Since April 2018, the Minimum Energy Efficiency Standard (MEES) have applied to the granting of new leases and lease renewals, but it does not, yet, apply to properties that have already been let. From April 1 2023, this is set to change, and it will be unlawful for a landlord to continue to let a commercial property with an EPC rating of ‘F’ or ‘G’, unless:
- They have made all possible cost-effective energy efficiency improvements required by the MEES regulations to bring the EPC rating up to at least an ‘E’; or
- An exemption applies.
Considering the new rules, knowledge of MEES and careful due diligence is important when acquiring tenanted properties. From 1 April 2023, landlords of a commercial property with a rating below E can register for a temporary six-month exemption, after acquisition, before compliance is required. In practice, this exemption is short and on expiry landlords must ensure that the required works are completed or have registered a longer-term exemption. If landlords do not comply with the new rules, they may face a penalty of up to 20% of the property’s rateable value.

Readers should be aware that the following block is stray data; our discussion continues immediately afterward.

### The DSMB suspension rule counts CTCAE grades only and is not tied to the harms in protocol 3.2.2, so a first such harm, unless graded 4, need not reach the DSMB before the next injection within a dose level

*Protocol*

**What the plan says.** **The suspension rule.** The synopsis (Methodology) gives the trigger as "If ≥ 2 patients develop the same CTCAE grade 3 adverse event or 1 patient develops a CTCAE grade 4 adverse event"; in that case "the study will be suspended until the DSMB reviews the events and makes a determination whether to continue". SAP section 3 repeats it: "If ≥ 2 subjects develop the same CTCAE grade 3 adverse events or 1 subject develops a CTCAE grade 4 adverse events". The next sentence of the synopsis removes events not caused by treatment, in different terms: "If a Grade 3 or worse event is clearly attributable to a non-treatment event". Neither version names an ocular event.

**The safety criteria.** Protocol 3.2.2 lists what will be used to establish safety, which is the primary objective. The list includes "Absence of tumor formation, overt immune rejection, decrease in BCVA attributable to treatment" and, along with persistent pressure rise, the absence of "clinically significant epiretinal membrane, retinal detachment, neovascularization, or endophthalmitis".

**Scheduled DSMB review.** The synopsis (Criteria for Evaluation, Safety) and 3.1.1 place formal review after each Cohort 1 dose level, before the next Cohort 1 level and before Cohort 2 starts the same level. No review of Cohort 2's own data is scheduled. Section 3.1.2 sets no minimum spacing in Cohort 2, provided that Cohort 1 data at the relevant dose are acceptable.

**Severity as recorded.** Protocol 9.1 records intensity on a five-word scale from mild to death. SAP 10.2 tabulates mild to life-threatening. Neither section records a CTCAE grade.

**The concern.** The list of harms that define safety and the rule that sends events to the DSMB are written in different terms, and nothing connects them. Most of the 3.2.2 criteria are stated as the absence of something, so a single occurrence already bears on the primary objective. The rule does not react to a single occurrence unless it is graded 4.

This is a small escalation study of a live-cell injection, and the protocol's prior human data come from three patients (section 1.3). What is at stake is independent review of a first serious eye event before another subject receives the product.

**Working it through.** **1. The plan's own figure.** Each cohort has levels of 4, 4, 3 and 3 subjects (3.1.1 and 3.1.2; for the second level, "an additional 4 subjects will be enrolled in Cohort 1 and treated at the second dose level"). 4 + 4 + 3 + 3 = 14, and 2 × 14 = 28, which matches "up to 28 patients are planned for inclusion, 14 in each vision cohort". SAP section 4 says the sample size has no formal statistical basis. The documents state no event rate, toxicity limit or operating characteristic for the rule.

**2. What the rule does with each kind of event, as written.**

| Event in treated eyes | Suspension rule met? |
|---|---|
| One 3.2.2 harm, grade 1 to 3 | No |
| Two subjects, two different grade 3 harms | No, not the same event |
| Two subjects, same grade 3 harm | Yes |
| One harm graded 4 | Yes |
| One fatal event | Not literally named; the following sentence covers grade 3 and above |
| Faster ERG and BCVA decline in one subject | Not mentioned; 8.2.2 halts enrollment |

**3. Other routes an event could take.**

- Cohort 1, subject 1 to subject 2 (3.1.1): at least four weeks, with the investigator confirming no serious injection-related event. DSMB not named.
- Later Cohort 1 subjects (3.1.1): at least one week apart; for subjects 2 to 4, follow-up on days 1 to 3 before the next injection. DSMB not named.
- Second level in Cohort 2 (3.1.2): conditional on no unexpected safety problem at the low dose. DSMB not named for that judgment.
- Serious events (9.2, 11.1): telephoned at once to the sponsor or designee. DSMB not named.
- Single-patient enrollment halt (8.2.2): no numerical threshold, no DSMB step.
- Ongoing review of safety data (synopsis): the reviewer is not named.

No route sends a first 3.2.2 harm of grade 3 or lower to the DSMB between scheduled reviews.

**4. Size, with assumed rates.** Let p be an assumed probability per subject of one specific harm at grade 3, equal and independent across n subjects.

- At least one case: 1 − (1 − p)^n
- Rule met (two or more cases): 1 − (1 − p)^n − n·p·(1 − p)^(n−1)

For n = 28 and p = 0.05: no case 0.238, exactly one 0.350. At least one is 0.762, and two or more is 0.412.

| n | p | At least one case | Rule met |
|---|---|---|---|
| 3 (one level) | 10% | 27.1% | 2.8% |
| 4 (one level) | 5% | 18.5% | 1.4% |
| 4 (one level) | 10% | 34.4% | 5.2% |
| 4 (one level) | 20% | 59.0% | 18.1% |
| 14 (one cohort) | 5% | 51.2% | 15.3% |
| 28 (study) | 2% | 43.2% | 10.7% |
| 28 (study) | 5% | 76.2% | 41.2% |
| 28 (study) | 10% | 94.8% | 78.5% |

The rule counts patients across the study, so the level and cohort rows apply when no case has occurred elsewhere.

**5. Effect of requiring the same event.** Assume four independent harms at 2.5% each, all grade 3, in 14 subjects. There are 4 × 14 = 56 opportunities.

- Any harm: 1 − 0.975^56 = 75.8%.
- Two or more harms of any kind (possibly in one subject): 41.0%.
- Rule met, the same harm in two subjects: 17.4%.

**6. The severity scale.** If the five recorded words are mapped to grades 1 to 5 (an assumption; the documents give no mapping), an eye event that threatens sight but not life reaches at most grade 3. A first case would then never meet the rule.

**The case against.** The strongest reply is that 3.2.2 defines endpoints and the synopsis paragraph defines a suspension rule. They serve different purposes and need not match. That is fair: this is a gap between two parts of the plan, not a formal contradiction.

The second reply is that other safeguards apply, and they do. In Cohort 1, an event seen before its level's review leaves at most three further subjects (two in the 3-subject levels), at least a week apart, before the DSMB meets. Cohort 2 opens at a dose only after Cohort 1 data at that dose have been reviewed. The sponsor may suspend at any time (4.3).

With the expansion of MEES landlords must take into consideration the following when reviewing their lease obligations:
- Can the obligation to carry out works be passed to the tenant?
- Landlords will not have an automatic right of entry to carry out the energy improvement works, and this right will be dependent on the drafting of the lease. Where there is no right, the tenant’s consent will be required. If consent is not given, landlords may be able to register a “consent exemption”.
- Landlords must consider how they will meet the cost of improvement works they carry out. Is it appropriate to bear the costs themselves, pass them on or share them with occupiers. Whether this is achievable will depend on each individual lease arrangement.
Looking ahead, further changes to the MEES regime are expected, such as raising the minimum standard to EPC ‘C’ by 2027 and ‘B’ by 2030.